Being an effective advocate for a client at a mediation challenges a litigator’s basic instincts. That is because the theory, goals and dynamics of mediation are different—and, at times, completely antithetical—to those of litigation. Without truly understanding the process, litigators can unknowingly impede a successful mediation by continuing to wear their litigator’s hat in the mediation.
What Are the Critical Differences?
Some of the main differences between litigation and mediation are:
• Litigation is win/lose. Mediation seeks a better resolution for both parties than continued litigation and, at its best, can be win/win.
• Litigation strategies are “battle” strategies. Mediation strategies are “peace” strategies.
• Litigation is focused on the applicable law. Mediation is focused on the interests of the parties.
• Litigation is a lawyer-driven process. Mediation is a party-driven process.
• Litigation depends upon a third-party decision maker. Decisions in mediation are in the hands of the parties.
• Litigation remedies are limited to those permitted under law for stated causes of action. Resolutions in mediation are as broad and flexible as the imagination and desires of the parties.
• What is done or said in litigation can be held against you. Mediation is confidential.
• Litigation fosters careful, circumscribed disclosure and limited party interaction. Mediation fosters openness, communication and understanding between the parties.
Viewed in this context, it is easy to see how the two processes require dramatically different mindsets and skill sets and how continuing to think and act as a combatant during a mediation can be counter-productive. So, what can litigators do to transform themselves (and their clients), at least for the course of the mediation, from warriors to peacemakers?
Making the Decision to Mediate
The starting point for deciding to mediate is to be open to the possibility of a settlement. A settlement requires that each side be willing to compromise and accept something less than an outright victory that crushes the other side. Practically, this means one cannot approach the mediation believing that it is the job of the mediator to convince the other side that they have no case and should capitulate. It is surprising how often this turns out to be the expectation, particularly where the mediation has been court-ordered.
The next pre-mediation consideration is whether the time is right to mediate. This determination differs case by case and is more art than science. Will getting the parties together before discovery proceeds, costs increase and inflammatory testimony is elicited make the case more conducive to settlement? Or, will further investigation of the facts, clarification of the parties’ positions, and evaluation of the credibility of witnesses or the determination of a dispositive motion be required before settlement will realistically be entertained?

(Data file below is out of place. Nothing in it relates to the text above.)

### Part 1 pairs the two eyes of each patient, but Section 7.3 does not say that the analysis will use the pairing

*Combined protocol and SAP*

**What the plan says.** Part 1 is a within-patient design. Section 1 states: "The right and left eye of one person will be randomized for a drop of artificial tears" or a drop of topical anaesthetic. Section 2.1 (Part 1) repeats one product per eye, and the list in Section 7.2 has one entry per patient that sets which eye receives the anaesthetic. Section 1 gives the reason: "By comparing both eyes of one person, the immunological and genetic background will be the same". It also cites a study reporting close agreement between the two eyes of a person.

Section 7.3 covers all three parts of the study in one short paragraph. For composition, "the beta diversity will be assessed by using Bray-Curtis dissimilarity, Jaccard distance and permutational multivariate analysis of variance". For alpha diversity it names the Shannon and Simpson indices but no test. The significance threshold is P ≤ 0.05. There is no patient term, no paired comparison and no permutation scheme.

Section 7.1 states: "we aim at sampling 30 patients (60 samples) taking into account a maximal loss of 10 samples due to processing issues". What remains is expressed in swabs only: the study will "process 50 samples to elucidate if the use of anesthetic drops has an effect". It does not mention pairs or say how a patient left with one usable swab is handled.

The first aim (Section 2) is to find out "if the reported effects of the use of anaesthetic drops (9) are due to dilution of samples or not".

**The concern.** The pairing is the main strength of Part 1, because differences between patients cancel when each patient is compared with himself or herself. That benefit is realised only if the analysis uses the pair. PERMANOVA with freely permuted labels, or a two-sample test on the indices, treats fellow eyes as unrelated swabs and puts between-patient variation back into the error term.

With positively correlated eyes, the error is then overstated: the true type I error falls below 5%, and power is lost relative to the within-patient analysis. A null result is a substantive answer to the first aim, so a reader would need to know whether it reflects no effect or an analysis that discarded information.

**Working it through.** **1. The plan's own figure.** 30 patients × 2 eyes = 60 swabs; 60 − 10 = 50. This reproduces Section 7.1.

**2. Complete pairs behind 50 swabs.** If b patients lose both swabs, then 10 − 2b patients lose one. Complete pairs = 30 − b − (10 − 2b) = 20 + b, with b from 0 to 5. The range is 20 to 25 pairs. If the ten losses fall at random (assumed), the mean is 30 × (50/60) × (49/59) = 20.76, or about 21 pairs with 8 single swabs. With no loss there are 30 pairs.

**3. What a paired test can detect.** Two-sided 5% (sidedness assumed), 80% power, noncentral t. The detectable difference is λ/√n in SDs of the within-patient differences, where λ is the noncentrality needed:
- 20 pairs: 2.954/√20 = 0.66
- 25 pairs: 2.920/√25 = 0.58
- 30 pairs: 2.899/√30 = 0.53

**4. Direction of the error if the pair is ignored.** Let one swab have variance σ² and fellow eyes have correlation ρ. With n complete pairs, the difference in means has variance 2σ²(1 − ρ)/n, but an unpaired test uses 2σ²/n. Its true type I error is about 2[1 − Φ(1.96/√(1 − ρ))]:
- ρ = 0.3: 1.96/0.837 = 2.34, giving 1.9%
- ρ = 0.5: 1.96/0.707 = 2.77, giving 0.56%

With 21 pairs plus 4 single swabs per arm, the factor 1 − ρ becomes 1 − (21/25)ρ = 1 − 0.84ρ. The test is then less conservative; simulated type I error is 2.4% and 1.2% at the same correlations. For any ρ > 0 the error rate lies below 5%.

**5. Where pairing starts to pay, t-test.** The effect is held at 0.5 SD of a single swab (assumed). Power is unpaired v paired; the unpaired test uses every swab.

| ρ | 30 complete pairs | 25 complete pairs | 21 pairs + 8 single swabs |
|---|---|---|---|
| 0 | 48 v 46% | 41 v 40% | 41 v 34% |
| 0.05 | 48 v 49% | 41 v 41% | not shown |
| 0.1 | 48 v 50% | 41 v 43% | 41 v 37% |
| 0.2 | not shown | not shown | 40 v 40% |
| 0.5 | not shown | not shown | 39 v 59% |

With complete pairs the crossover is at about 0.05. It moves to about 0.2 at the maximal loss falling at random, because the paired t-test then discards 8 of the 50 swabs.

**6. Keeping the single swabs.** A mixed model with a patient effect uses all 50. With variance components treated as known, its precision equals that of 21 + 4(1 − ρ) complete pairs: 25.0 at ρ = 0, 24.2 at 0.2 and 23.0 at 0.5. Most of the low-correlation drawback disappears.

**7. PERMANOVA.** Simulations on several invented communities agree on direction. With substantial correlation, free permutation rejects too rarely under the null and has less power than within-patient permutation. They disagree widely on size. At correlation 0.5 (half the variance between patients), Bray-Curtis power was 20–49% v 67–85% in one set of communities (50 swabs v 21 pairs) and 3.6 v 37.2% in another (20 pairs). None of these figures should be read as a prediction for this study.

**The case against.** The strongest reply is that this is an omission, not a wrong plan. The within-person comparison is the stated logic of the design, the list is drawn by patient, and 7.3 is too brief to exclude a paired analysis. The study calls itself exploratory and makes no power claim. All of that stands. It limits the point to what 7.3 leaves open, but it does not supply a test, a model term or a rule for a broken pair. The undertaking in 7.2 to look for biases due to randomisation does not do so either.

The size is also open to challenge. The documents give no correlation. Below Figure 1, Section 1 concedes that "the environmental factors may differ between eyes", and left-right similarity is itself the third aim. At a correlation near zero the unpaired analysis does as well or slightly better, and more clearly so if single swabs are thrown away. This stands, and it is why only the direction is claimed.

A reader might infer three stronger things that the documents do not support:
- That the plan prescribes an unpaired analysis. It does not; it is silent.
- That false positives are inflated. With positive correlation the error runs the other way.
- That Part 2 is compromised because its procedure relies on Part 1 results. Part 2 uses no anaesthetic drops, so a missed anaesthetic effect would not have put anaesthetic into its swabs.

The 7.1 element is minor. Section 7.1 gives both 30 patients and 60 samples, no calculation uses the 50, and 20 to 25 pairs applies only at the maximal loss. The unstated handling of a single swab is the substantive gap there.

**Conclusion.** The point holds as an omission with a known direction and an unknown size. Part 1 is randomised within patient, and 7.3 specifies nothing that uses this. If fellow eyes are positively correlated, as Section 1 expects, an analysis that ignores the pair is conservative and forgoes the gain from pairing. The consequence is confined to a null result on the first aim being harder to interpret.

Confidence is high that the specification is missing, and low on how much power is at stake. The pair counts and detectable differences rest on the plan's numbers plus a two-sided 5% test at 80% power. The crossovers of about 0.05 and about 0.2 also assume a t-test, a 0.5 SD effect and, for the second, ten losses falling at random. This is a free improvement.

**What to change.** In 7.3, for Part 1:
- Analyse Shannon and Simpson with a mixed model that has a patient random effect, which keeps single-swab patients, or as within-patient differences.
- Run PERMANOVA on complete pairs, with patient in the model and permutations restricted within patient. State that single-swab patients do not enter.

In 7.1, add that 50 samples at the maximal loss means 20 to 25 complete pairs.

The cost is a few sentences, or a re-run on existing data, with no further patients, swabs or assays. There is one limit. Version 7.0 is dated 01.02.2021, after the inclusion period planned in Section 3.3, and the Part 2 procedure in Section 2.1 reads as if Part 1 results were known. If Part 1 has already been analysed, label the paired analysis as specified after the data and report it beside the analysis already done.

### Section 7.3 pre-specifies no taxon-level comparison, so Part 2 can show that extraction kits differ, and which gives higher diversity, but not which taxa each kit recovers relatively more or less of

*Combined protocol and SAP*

Next is selecting the right mediator. Mediators employ different types of mediation and have different styles. The most common mediation used in litigated matters is facilitative mediation in which the mediator meets with the parties together in a joint session and then separately in caucuses. As the caucuses permit the parties to convey information confidentially to the mediator with instructions not to communicate that information to the other side, litigators tend to be more comfortable with this format. The mediator, armed with information from both sides, can then evaluate whether there is a realistic possibility of settlement and engage in shuttle diplomacy to try and facilitate it.
Other mediators practice an understanding model in which all sessions are joint, all information is shared with all parties and everything proceeds by agreement. This model may be particularly well suited to a situation where the parties will continue to have a relationship with each other after the dispute because it can foster better understanding between the parties as to the causes of the dispute and model new ways of communication to prevent future disputes.
Some mediators will take a much more evaluative role, expressing opinions on the strength or weakness of the parties’ cases. Sometimes the experience or status of the mediator may play a critical role. In some cases it may be beneficial to have a mediator experienced with the business in dispute who can present alternatives or ideas for settlement that would only be known by someone familiar with the industry. Or it may be advantageous to select a mediator who has litigated similar cases and can give a reality check to the parties. In other cases, one or both parties may be more likely to be encouraged to settle if the parties hear an evaluation of the case’s merits and risks from someone whose judgment both sides respect.
Thus, it is important to think carefully about the nature of the dispute and the relationship of the parties before determining which type of mediation and which mediator is most likely to be successful.